Mongolian Ger Structure In Detail

A traditional Mongolian Ger or Yurt (from the Turkish languages) is a portable and round tent covered with felt to be used as a dwelling. It has been popular among nomadic groups in Central Asia and still being widely used as a common style of home in Mongolia and other countries.

The Ger is admired for its unique design, structure, functionalities, and incredible way of making the lives of nomads easier. Some people wonder how Ger is portable yet amazingly strong, reliable, and resistant to any kind of weather. Moreover, it is easily disassembled, reassembled, folded, and packed to be carried.

The amazing capability of Ger to contain twenty or more people, yet taking 2-3 hours to be built and disassembled is indeed related to its uncommon structure. In this article, we will look at the structures of Ger in detail.

What Are The Key Parts of Mongolian Ger?

The main two components of Ger are the wooden frame and the felt covering it. The overall wooden frame consists of walls (khana), Uni, Toono, and the door. The felt includes the roof area, as well as Urkh, and Tuurga. On top of them, there are thick, narrow, and long, short ropes and straps are included to hold the pieces together.

The wooden poles consist of sections that are called khana. The khanas are attached to each other with ropes and detached when moving. The size of the Ger depends on how many khanas it is built with. It can be constructed from 4, 5, 6, 8, 10 khanas. Those are the key components of the wooden frame of the ger. In the old days, wealthy or influential people lived in a Ger with more khanas which means bigger.

The central part of the roof is called the crown. The crown is partially or fully open depending on the weather and the small window in the crown are is called toono. Since there is no window, air and sunlight come through the toono. During bad weather like raining or snowing, the toono/small round window is covered with pieces of canvas or felt called Urkh.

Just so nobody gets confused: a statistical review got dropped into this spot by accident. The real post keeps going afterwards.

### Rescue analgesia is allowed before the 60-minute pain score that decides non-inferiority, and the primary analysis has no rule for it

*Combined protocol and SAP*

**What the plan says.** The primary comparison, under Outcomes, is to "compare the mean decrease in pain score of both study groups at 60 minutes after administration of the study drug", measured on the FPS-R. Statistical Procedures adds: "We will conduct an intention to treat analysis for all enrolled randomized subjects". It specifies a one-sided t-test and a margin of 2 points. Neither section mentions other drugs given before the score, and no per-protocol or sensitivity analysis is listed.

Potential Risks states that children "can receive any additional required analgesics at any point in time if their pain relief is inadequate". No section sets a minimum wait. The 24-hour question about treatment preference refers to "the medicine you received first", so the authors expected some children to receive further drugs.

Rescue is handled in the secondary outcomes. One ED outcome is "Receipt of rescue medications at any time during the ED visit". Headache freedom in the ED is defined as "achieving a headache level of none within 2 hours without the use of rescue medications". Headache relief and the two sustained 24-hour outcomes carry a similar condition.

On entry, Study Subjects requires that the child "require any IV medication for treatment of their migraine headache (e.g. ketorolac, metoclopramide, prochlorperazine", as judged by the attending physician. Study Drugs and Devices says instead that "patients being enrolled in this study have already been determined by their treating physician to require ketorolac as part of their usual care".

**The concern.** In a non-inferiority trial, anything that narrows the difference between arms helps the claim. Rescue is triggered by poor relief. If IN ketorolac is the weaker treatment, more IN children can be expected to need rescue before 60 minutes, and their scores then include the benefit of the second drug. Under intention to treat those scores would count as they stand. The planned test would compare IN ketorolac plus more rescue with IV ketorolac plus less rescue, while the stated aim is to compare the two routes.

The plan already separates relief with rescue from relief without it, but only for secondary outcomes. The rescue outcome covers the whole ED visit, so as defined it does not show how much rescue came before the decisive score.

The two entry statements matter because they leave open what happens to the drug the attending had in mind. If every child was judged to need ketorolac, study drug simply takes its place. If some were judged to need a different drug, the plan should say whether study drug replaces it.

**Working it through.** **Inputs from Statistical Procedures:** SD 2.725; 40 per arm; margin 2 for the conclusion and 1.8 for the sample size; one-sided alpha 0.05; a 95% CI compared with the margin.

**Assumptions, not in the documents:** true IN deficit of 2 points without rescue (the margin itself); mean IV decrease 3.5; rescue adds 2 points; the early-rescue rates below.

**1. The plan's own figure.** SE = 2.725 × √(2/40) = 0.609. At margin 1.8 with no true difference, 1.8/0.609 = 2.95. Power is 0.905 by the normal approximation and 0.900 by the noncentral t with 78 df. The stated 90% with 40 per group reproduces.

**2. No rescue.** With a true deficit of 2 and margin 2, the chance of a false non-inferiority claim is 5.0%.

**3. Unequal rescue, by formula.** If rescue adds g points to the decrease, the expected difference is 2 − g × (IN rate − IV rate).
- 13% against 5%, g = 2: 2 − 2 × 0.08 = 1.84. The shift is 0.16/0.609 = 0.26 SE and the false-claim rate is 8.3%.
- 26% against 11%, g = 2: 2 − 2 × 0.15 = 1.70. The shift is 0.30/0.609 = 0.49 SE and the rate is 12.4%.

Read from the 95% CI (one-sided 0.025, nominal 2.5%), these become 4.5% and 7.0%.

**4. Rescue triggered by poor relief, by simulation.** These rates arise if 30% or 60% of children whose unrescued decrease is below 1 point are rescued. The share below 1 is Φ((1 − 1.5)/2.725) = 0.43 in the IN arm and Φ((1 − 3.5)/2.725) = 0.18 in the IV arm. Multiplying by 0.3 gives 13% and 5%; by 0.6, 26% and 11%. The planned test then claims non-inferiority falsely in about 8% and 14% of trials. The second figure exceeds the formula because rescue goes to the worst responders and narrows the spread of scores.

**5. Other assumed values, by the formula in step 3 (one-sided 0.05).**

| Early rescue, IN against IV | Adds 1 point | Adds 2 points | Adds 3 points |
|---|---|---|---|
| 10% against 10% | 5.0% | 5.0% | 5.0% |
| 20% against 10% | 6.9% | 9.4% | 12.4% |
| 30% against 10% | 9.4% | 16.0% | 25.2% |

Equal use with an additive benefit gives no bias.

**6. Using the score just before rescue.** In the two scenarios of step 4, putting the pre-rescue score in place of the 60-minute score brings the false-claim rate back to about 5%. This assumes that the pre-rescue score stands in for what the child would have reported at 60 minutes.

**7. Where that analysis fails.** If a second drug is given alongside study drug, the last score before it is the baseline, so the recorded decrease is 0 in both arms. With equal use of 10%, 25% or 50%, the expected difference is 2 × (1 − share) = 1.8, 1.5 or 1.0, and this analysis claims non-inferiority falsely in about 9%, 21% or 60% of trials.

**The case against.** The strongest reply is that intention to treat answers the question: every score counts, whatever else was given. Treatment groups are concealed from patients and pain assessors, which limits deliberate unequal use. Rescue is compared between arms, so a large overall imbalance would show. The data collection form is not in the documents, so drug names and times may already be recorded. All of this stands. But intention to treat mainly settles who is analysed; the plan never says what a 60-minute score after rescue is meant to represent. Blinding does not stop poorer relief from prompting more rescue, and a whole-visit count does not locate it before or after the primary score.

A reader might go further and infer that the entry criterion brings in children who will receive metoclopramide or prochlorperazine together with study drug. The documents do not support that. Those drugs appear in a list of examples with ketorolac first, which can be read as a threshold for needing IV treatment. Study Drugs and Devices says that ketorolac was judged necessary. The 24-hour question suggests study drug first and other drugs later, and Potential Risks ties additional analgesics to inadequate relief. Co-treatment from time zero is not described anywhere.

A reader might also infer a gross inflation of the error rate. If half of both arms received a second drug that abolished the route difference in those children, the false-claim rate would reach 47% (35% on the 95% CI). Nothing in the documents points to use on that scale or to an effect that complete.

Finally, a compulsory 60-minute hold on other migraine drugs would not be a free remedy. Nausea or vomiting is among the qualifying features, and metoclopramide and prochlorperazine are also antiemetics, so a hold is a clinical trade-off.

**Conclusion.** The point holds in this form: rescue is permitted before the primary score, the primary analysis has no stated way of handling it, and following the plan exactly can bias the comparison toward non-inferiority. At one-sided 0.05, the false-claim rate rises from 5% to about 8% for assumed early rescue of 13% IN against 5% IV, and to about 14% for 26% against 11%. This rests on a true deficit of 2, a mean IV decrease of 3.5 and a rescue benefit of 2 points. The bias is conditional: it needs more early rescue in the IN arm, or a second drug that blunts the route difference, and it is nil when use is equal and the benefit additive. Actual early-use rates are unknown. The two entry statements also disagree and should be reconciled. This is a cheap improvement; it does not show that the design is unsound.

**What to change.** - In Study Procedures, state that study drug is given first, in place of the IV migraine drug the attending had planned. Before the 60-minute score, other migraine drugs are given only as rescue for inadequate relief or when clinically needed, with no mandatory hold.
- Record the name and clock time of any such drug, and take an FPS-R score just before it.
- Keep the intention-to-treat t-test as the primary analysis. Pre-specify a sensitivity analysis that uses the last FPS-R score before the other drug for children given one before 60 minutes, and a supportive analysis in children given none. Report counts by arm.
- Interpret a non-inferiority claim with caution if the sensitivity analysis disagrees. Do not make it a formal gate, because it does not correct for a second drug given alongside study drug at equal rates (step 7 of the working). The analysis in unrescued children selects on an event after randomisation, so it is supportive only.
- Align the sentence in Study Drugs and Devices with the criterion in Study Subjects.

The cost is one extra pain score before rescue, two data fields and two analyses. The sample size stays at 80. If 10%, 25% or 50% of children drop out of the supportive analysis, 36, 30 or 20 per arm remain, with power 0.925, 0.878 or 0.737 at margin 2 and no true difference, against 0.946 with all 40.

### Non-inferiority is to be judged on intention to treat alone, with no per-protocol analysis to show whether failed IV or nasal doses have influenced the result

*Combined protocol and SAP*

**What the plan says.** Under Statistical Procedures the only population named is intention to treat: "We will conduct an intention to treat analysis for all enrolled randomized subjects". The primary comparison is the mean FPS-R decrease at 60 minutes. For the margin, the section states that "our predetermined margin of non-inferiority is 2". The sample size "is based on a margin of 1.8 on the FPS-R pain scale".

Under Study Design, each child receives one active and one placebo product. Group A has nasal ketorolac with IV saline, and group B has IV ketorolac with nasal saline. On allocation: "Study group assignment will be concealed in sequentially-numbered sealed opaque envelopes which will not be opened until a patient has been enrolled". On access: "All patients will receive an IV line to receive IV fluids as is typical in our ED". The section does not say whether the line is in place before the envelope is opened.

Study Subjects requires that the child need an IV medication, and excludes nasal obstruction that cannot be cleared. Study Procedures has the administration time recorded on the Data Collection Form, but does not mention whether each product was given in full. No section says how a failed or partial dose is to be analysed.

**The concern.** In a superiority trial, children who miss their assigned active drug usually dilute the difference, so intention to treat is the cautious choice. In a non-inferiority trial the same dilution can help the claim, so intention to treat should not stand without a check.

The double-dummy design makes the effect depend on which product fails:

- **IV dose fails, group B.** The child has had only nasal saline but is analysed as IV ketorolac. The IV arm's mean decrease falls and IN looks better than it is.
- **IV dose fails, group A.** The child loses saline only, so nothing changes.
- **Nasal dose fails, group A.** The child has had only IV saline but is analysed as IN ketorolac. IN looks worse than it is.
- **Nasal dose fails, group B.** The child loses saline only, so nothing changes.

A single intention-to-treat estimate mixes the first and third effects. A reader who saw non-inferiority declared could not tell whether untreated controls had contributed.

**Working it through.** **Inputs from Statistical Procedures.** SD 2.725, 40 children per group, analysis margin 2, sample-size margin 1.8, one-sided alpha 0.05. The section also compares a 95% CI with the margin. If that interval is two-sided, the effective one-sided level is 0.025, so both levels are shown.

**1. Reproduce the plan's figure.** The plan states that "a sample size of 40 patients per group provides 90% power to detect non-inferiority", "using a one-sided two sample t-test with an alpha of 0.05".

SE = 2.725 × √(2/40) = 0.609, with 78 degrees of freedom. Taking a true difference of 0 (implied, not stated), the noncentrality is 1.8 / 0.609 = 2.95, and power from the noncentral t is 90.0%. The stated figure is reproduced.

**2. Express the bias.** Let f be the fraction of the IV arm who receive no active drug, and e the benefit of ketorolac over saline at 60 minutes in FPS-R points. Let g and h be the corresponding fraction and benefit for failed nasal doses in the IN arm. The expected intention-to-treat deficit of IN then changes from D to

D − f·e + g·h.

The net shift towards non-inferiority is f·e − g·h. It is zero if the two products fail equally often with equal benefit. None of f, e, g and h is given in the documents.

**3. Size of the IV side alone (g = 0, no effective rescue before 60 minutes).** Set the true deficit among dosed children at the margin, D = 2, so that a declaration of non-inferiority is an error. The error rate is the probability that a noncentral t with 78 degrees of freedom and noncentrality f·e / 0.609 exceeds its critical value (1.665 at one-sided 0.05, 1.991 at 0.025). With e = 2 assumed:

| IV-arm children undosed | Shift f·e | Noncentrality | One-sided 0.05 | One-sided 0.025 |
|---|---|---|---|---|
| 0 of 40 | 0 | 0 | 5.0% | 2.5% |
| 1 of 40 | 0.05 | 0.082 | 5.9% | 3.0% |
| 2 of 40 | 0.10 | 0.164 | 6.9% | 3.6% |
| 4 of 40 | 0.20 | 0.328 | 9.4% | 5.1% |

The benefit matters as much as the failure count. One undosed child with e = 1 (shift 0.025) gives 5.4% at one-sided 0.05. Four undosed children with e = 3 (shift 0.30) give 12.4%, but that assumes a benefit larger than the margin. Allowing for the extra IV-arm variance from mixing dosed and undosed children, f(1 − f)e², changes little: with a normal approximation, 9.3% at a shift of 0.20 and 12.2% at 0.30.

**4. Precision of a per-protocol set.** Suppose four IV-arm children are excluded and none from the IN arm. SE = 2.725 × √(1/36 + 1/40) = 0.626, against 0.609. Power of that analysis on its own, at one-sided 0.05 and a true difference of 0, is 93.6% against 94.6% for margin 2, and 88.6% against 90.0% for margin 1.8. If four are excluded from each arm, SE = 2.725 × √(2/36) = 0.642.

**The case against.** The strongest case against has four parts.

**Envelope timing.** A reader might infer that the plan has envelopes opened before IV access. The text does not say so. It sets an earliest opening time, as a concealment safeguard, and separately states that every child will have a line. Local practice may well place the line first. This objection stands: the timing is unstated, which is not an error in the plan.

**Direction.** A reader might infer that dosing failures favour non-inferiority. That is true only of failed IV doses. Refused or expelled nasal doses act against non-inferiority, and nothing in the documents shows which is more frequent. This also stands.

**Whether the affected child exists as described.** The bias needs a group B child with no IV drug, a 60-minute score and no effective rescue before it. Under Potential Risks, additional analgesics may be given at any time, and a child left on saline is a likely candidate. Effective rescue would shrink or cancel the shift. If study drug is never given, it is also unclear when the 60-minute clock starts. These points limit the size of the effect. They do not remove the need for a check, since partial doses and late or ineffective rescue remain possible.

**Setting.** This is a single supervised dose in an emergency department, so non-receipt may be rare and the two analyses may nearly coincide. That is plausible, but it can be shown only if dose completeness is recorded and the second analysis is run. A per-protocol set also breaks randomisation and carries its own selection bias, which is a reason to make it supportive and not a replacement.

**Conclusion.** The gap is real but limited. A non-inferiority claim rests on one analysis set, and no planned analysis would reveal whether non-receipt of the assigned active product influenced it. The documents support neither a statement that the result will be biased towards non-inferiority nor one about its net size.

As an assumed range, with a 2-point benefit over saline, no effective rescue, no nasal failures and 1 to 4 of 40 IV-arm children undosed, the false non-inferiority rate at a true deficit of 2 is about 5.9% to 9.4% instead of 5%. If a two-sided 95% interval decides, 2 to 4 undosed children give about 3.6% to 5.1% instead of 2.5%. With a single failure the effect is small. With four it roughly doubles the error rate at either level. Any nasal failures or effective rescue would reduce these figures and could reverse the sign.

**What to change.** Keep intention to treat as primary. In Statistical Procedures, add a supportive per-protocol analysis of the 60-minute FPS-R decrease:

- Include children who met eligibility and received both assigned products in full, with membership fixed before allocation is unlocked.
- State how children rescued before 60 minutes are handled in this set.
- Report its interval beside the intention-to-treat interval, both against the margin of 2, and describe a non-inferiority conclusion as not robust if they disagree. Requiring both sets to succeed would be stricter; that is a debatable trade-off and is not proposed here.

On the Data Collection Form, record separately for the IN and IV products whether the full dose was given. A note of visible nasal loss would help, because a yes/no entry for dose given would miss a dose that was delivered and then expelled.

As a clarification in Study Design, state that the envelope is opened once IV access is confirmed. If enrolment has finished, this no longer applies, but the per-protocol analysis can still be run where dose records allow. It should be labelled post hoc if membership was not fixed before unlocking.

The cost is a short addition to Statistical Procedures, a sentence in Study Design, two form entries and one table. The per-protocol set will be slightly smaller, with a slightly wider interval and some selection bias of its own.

The crown is supported by a bagana. (sometimes called poles or columns) A typical Ger has two or three bagana. The gently sloped roof of the Ger comprises separate poles called Uni. It is the central support of the Ger. Depending on the size of the ger, those roof poles (Uni) can number up to 108 (a sacred Buddhist number). Each one fits onto the lattice walls, fixed by straps.

Just like khana and bagana, the door bears the load from the top of the Ger. In ancient times, people used a felt cover as a door and lifted it up to enter. Today, mainly wooden doors are used. Mongolian Ger doors feature a variety of traditional patterns as ornaments. They are either drawn or carved on the doors which are mostly orange colored.

The felt is as important as the wooden frame of the Ger. In winter, extra layers of felt are added to keep the Ger warm. In summer, the felt can be rolled up from the ground level to let some breeze in. The felt is usually made of wool collected from domesticated sheep and goats.

Other Important Parts of the Structure

To keep both the wooden frame held together, there are one or more ropes or ribbons tied around the felt cover. There are certain rules and methods for constructing every piece and detail together.

Another crucial part of the Ger is its fireplace or stove. The fireplace is placed at the center of the Ger with a chimney poking out of the top (toono) Next to the fireplace, there is a fuel box placed to store firewood and charcoal. The fireplace is considered to be the hearthplace of any home as fire is a symbol of sacredness in Mongolia. Therefore, there are some strict rules around the fireplace in the Ger.

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